There are many reasons to be proud of your children. But some parents do like to bleat on about it.
From the very first baby and toddler group you attend you will meet ‘those’ mothers who excitedly tell you how their child is eating quinoa and butternut squash for tea, or who have written their name in macaroni, or something.
‘Oh look’, they will cry, ‘Matilda has taken three steps even though she’s only six months old!’
Well, great. That’s what every mother wants to hear isn’t it? When your child will only eat mashed banana or milk (at the age of three) and can’t be relied upon without a nappy, other parent’s moments of pride can lead others to do something rash.
My favourite moments are when a child misbehaves in public. Nothing too awful, but things that obviously embarrass their parents.
Last week I was in a clothes shop and a mother was dutifully chatting to her daughter about what kind of socks she might want. Nothing wrong with that, of course, but the child’s only response was ‘poo, poo, poo!’
The mother was mortified, I was greatly amused. After all, in 10 years’ time that same parent can have great fun embarrassing her back.
But there are some moments in your child’s life that you can be truly proud of.
School plays, assemblies or simply achieving a school target, can be great moments to celebrate.
I still maintain, though, that these are largely best kept to within the boundaries of your home.
One friend of mine likes to list all her child’s great sporting achievements on her Facebook profile for all to fawn over.
Of course, I am genuinely pleased that he is doing so well, but I don’t think I need to read incessantly about it. And don’t expect me to join in the celebration when he swims eight lengths.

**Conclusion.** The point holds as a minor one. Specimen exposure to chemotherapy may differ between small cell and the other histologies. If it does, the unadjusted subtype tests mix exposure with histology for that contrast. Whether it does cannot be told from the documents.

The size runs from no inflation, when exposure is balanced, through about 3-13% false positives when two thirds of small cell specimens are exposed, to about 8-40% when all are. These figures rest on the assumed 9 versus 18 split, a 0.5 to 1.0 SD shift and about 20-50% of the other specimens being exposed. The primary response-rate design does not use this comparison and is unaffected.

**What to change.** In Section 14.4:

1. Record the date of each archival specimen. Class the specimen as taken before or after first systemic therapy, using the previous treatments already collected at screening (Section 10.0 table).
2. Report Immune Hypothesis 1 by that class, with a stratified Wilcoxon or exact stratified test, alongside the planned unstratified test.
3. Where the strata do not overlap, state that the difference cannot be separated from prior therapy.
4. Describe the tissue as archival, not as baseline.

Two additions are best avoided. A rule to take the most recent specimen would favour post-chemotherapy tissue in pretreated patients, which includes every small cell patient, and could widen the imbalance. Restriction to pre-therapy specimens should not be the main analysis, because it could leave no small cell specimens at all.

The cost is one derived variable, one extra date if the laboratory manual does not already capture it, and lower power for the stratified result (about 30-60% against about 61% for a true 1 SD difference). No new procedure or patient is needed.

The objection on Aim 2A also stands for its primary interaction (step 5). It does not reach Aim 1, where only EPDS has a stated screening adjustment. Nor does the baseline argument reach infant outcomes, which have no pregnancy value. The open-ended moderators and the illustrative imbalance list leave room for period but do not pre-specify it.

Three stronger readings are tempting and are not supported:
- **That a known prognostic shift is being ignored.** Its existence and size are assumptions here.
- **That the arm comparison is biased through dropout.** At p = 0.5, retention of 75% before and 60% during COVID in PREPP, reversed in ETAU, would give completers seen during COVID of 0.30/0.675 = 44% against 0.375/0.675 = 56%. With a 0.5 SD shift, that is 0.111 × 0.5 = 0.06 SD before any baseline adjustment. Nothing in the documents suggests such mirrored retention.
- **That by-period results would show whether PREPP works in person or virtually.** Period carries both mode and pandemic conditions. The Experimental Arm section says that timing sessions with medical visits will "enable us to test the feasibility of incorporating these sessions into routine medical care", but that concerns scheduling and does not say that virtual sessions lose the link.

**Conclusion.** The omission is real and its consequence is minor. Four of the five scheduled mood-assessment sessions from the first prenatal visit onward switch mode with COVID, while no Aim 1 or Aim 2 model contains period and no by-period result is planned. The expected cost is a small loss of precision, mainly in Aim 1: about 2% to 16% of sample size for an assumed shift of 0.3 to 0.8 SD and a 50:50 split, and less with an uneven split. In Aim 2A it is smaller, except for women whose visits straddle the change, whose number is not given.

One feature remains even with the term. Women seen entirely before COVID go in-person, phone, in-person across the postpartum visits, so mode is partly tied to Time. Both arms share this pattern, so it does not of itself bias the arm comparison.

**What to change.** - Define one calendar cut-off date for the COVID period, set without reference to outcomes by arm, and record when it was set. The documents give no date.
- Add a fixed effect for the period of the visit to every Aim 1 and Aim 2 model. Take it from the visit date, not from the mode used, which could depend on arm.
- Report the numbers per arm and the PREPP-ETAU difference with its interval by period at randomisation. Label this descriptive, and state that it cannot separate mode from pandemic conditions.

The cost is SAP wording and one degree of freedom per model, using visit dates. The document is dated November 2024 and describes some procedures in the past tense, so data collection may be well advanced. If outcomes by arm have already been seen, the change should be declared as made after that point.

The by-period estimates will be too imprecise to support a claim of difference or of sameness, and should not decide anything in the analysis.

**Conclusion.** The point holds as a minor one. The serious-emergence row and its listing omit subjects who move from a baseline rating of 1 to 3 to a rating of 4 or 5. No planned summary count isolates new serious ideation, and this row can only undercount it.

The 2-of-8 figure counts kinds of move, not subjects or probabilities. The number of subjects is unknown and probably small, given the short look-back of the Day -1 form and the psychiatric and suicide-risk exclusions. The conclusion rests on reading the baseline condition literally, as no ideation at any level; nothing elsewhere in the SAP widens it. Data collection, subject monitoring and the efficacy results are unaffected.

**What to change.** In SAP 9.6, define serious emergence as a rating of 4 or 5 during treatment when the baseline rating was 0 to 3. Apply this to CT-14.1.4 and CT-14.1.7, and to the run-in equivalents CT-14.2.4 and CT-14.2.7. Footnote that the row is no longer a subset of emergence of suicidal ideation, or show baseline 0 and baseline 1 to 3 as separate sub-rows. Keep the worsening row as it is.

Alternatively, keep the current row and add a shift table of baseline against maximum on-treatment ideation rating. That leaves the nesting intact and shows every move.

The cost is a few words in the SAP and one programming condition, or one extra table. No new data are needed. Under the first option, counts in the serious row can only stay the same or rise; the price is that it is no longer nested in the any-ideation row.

I am very proud of my own children’s achievements, though. And I won’t bore you with them – promise!
Achievements are very personal things. But I was thrilled the other day when my son and older daughter both expressed an interest in joining in with a sport I have enjoyed playing for more than 20 years.
Having agreed with my team that they could come along to our practise, they excitedly trotted along with me and then very ably joined in, trying hard to pick up the rules and techniques to play Ultimate Frisbee.
What thrilled me the most was the fact that they got so much enjoyment out of it. We played for around an hour and a half and I expected them both to be a little tired and emotional. But instead they chatted animatedly about how much they enjoyed it.
Neither were naturals at the sport, but their thirst to get better and to continue playing made me genuinely proud.
Here were my two older children playing the sport that brought me and their father together, gave us many happy weekends at tournaments both home and abroad, and helped us meet many people from around the world (who we are still in touch with).
If my children can find ‘their’ sport and do the same then I will be happy. Oh, and proud.